THE CHANGING SEASONS – JUNE 2019 – Marilyn Armstrong

The Changing Seasons, June 2019

I took more than 2000 pictures in May, but June, not so many. Part of that was taking down the bird feeders. I really miss the birds. I got a few bird pictures early in June before I emptied the feeders. I didn’t realize how much I counted on being able to take great pictures without driving somewhere or even trekking outside with the camera.

Mourning Dove

But on the other hand, Rich Paschall came to visit from Chicago and it was great. To finally meet someone you’ve known online for many years was a huge treat. Despite it raining the entire time he was here, we still managed to get outside to take some pictures.

Mostly, it has rained. We are hoping to paint our deck. Owen power washed it, but we need two days of dry weather and then a third to do the painting. We have yet to get three non-rainy days in a row. We live in hope.

The pictures which follow are mine and Garry’s, taken whenever and wherever it wasn’t raining. We tried to cover as much territory as we could. Not bad, all the wet weather considered!

Rich, Marilyn, and Garry by the Blackstone Canal
By the Blackstone in Smithfield, Rhode Island
Tom and Ellin, Marilyn and Garry in the Marina, Connecticut
Flowers
Birds and Squirrels

About The Changing Seasons

The Changing Seasons is a monthly challenge where bloggers around the world share what’s been happening in their month.

If you would like to join in, here are the guidelines:

The Changing Seasons Version One (photographic):

    • Each month, post 5-20 photos in a gallery that you feel represent your month
    • Don’t use photos from your archive. Only new shots.
    • Tag your posts with #MonthlyPhotoChallenge and #TheChangingSeasons so that others can find them

The Changing Seasons Version Two (you choose the format):

    • Each month, post a photo, recipe, painting, drawing, video, whatever that you feel says something about your month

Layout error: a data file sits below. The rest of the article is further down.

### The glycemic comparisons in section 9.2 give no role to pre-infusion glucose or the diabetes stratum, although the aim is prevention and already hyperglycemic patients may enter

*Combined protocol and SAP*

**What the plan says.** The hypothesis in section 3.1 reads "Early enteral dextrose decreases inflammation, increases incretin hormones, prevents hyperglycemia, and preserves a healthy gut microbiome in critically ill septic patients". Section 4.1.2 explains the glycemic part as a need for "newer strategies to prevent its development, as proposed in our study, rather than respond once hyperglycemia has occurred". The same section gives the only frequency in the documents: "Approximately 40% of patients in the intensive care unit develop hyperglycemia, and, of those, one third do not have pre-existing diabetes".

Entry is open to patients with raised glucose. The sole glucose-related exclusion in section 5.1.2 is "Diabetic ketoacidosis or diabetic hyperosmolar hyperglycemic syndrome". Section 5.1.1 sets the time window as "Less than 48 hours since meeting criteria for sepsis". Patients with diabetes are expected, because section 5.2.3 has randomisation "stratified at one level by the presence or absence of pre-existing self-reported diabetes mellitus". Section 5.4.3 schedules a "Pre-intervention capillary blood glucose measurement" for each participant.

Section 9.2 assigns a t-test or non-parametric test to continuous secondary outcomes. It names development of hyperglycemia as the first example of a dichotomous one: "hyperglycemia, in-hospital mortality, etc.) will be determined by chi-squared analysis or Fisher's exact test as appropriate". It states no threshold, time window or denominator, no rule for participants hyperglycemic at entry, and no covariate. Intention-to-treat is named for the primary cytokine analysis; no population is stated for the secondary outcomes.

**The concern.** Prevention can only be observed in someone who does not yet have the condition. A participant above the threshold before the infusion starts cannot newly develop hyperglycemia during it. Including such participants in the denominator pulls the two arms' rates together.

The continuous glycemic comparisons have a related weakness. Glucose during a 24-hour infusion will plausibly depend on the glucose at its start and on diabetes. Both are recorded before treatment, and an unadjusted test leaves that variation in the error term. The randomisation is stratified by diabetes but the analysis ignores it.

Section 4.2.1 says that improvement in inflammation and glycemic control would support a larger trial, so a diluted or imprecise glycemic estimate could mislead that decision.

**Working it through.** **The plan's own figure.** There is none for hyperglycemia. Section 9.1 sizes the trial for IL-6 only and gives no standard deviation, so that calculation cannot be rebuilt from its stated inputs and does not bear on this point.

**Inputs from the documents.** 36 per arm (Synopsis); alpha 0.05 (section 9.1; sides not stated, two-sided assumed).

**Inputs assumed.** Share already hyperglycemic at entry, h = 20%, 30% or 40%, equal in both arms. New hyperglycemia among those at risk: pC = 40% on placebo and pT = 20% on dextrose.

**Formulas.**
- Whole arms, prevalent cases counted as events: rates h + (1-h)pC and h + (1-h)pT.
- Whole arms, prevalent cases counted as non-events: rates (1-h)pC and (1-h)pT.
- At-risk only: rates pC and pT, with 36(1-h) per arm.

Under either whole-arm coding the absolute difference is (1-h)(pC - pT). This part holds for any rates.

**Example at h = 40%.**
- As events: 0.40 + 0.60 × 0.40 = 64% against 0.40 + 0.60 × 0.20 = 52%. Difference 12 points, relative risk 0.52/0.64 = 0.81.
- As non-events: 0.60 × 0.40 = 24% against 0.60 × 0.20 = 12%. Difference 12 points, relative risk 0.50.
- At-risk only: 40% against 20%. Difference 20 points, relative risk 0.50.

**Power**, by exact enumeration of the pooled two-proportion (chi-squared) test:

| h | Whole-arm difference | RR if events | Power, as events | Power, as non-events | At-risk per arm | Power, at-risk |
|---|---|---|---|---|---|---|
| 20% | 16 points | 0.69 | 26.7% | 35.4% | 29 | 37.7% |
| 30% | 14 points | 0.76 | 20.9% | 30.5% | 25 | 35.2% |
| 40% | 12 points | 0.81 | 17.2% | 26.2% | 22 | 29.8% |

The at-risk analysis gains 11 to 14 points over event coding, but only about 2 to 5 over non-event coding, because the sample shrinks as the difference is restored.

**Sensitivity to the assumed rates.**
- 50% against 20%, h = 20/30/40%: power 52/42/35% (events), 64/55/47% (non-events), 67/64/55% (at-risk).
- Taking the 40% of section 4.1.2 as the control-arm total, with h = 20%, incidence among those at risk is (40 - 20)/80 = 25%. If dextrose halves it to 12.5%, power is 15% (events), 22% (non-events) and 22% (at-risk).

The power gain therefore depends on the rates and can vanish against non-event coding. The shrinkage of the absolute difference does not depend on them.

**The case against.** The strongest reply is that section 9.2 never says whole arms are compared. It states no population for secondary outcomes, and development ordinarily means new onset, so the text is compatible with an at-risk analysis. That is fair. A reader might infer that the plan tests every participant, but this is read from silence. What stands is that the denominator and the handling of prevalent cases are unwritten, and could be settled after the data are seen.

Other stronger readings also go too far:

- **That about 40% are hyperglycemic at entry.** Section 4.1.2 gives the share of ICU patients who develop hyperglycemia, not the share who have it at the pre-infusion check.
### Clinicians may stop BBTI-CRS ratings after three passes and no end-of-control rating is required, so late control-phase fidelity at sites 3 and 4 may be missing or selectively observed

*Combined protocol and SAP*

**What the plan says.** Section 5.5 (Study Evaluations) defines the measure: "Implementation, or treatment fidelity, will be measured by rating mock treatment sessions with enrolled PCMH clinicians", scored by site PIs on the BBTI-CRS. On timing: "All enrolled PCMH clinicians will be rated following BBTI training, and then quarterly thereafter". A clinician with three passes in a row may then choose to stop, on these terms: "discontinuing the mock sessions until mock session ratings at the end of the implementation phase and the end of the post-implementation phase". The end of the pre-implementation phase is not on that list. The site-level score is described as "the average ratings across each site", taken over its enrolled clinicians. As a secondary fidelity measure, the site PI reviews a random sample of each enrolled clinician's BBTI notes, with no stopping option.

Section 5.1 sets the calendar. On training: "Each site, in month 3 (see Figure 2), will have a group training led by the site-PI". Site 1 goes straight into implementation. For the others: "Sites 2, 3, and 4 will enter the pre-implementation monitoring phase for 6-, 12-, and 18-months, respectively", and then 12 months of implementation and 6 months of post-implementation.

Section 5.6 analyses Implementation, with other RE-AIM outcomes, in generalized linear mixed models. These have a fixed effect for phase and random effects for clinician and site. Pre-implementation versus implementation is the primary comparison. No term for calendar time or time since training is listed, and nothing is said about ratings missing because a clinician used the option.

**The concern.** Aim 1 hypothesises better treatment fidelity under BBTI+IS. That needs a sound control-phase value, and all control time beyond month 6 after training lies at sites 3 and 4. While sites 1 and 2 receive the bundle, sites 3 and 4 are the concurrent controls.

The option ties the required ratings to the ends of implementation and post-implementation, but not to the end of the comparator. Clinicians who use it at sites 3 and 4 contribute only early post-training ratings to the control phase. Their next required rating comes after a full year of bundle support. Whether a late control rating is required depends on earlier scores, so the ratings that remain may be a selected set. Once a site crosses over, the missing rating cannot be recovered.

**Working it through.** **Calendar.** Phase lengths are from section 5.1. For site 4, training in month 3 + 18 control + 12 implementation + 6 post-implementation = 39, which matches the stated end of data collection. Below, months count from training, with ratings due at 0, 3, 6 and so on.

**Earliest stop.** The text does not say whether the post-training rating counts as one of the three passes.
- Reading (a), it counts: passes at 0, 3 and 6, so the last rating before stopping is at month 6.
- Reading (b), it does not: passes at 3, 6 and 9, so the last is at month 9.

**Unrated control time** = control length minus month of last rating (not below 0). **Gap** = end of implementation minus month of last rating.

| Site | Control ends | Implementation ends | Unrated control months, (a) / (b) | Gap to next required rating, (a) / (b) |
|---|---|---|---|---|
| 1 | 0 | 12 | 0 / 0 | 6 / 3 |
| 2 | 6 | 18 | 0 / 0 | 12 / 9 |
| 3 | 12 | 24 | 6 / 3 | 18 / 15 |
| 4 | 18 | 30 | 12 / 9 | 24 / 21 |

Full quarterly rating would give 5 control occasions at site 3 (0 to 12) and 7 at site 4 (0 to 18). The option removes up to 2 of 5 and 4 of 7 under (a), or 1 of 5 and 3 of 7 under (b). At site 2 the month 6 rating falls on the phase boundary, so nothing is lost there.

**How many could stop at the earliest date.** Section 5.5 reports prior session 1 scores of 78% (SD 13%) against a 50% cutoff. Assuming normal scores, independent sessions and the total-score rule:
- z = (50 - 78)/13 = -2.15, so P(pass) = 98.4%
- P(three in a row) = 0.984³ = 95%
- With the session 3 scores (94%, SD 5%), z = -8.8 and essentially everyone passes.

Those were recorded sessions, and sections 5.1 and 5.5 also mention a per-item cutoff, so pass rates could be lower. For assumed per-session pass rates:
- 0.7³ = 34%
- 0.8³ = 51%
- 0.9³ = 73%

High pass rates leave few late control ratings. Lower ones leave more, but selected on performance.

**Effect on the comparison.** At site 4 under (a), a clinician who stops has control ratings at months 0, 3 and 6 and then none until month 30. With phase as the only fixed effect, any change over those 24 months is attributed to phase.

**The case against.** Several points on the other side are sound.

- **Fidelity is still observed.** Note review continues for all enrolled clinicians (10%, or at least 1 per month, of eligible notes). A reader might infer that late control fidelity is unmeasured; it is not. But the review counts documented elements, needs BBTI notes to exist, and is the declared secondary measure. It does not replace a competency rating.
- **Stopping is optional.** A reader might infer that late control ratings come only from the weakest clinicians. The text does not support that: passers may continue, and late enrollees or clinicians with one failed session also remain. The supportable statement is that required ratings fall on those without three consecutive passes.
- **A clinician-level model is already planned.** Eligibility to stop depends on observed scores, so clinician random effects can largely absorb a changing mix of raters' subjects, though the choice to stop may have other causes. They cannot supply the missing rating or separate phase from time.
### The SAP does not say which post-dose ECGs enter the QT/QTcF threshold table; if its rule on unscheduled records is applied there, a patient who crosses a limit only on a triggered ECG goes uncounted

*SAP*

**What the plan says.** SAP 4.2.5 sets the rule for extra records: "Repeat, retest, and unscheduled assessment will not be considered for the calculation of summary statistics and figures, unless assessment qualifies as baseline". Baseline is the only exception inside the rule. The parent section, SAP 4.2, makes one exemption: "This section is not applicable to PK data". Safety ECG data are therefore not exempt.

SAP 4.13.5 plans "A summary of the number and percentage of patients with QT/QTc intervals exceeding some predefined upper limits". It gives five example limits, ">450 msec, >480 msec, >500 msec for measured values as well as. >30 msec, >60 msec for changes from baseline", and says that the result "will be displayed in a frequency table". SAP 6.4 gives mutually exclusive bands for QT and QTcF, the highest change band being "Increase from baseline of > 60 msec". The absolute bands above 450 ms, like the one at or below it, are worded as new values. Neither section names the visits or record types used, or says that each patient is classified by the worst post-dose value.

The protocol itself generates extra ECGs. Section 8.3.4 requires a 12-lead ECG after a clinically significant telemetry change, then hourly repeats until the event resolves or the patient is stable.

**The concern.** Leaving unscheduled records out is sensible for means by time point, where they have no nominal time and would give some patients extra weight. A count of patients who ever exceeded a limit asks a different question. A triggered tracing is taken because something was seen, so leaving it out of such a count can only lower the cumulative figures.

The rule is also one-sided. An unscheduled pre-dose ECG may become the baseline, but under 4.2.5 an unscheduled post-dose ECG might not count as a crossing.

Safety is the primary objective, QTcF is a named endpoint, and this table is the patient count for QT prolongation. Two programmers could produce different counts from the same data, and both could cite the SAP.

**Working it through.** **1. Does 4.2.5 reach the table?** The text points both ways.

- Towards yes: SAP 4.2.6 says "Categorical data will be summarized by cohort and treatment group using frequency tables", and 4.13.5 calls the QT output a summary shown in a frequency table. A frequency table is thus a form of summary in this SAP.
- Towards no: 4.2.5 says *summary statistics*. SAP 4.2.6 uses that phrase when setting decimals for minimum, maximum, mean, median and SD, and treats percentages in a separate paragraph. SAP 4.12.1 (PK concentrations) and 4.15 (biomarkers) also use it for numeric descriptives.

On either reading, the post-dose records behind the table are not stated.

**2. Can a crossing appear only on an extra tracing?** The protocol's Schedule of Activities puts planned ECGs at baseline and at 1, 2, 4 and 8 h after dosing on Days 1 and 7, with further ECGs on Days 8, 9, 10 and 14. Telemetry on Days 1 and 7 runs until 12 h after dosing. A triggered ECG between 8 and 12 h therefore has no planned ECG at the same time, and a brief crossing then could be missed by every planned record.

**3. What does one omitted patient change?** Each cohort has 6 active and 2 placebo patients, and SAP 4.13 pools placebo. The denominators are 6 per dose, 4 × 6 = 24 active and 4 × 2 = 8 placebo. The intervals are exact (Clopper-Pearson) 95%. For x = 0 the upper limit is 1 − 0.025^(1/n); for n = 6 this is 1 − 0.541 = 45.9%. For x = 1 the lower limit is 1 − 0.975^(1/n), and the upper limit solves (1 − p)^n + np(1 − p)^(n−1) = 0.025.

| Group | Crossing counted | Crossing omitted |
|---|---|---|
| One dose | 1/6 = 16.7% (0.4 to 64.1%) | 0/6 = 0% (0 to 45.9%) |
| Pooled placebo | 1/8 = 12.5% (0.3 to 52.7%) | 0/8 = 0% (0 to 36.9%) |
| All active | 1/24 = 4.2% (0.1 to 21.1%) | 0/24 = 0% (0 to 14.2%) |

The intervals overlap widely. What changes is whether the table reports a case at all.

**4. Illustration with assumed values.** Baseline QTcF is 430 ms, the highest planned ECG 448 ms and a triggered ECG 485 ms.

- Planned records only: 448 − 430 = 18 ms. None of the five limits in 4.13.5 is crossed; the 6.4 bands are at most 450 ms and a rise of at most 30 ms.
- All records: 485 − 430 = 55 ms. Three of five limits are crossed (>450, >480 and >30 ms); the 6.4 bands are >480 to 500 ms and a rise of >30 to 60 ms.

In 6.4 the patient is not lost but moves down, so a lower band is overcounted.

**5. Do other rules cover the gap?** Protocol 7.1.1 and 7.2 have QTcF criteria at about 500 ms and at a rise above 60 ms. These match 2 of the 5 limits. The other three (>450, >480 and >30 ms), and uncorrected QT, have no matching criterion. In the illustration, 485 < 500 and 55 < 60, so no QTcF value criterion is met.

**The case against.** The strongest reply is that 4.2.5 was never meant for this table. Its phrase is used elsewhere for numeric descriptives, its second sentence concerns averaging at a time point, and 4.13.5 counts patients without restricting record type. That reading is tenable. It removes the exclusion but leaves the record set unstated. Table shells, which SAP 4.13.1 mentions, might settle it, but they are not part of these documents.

• Don’t use archive stuff. Only new material!
    • Tag your posts with #MonthlyPhotoChallenge and #TheChangingSeasons so others can find them.

If you do a ping-back to Su-Leslie’s post, she can update it with links to all of yours.

R&R WITH OLD FRIENDS – Garry Armstrong

It was our time for a bit of R & R in the lush Connecticut woods, far from the madding crowd. It’s another world where we can recharge our life force and mental batteries.

Home

Our hosts are the kindly friends for whom we are grateful. We’ve known Tom for more than 50 years dating back to our days in college when we and our world was young. We’ve known Ellin – it seems forever – or since she married Tommy and immediately improved the quality of life for all of us.

Our mini-vacation included time at the marina where everyone seems utterly relaxed — except when they are rehabbing their boats for another summer on the water. The much-maligned weather put on a good face for us.

Ellin
Tom

Sunshine and summer-like temperatures were abundant. It was warm but not uncomfortable. The breeze from the water made it almost perfect as we relaxed for an afternoon of doing absolutely nothing.

Marilyn and the camera
Garry at pier’s end

Tom apologized for not taking the boat out because the water was a bit too choppy for his taste. No worries, we repeatedly told him as we soaked up the afternoon sun, chatting about stuff that brought giggles and contentment. Really. NO worries!

I enjoyed looking at the names of the boats in the marina and wondering about the folks who owned them. I’ve never wanted to own a boat but have fantasies, thanks to Bogie in “Key Largo” and other movies which romanticize the boating life.

Ellin socializing on the pier

I’ve always thought I’d name my boat “The Busted Flush” after fictional detective Travis McGee who chased bad guys in his trusty little houseboat which also provided room for romantic interludes with his miscellaneous yet somehow dubious love interests. Hey, just a passing fancy.

Tom has schooled me in the difficulties of keeping “Serenity” in running condition. I’m good being a guest.

There’s so much to see just relaxing with Tommy and Ellin in the Marina. The setting is soothing. You can drift off mentally without a worry. No obsessing about what’s happening in our politically-challenged world. That stuff is blocked out for a few precious hours. I could actually feel my heartbeat slowing. Just what the doctor ordered.